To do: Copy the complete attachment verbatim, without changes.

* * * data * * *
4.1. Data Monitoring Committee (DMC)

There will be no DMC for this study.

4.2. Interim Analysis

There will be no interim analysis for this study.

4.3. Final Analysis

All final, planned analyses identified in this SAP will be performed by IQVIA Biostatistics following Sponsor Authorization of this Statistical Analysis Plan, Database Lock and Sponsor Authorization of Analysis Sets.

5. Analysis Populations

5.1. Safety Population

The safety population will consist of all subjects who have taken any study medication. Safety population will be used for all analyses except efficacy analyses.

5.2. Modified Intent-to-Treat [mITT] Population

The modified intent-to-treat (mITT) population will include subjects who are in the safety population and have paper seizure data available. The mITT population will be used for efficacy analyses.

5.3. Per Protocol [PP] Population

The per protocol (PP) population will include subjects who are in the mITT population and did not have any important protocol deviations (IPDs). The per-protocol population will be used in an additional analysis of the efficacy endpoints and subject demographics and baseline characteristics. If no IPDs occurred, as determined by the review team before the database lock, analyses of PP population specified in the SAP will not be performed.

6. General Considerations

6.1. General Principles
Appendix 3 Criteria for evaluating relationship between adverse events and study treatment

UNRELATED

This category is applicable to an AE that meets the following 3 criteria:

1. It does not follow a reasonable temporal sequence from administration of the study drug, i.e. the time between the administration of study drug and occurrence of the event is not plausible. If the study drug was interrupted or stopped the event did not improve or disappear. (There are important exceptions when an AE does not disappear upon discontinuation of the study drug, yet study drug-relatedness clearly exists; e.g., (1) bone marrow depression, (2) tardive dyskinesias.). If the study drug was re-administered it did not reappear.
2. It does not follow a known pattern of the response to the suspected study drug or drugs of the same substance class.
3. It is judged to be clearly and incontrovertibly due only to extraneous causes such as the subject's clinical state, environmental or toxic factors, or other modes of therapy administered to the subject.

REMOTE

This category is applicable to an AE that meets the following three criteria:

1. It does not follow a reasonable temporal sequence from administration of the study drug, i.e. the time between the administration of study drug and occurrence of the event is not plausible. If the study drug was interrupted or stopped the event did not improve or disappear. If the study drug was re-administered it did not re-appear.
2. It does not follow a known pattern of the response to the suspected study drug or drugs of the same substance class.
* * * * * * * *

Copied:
4.1. Data Monitoring Committee (DMC)

There will be no DMC for this study.

4.2. Interim Analysis

There will be no interim analysis for this study.

4.3. Final Analysis

All final, planned analyses identified in this SAP will be performed by IQVIA Biostatistics following Sponsor Authorization of this Statistical Analysis Plan, Database Lock and Sponsor Authorization of Analysis Sets.

5. Analysis Populations

5.1. Safety Population

The safety population will consist of all subjects who have taken any study medication. Safety population will be used for all analyses except efficacy analyses.

5.2. Modified Intent-to-Treat [mITT] Population

The modified intent-to-treat (mITT) population will include subjects who are in the safety population and have paper seizure data available. The mITT population will be used for efficacy analyses.

5.3. Per Protocol [PP] Population

The per protocol (PP) population will include subjects who are in the mITT population and did not have any important protocol deviations (IPDs). The per-protocol population will be used in an additional analysis of the efficacy endpoints and subject demographics and baseline characteristics. If no IPDs occurred, as determined by the review team before the database lock, analyses of PP population specified in the SAP will not be performed.

6. General Considerations

6.1. General Principles
Appendix 3 Criteria for evaluating relationship between adverse events and study treatment

UNRELATED

This category is applicable to an AE that meets the following 3 criteria:

1. It does not follow a reasonable temporal sequence from administration of the study drug, i.e. the time between the administration of study drug and occurrence of the event is not plausible. If the study drug was interrupted or stopped the event did not improve or disappear. (There are important exceptions when an AE does not disappear upon discontinuation of the study drug, yet study drug-relatedness clearly exists; e.g., (1) bone marrow depression, (2) tardive dyskinesias.). If the study drug was re-administered it did not reappear.
2. It does not follow a known pattern of the response to the suspected study drug or drugs of the same substance class.
3. It is judged to be clearly and incontrovertibly due only to extraneous causes such as the subject's clinical state, environmental or toxic factors, or other modes of therapy administered to the subject.

REMOTE

This category is applicable to an AE that meets the following three criteria:

1. It does not follow a reasonable temporal sequence from administration of the study drug, i.e. the time between the administration of study drug and occurrence of the event is not plausible. If the study drug was interrupted or stopped the event did not improve or disappear. If the study drug was re-administered it did not re-appear.
2. It does not follow a known pattern of the response to the suspected study drug or drugs of the same substance class.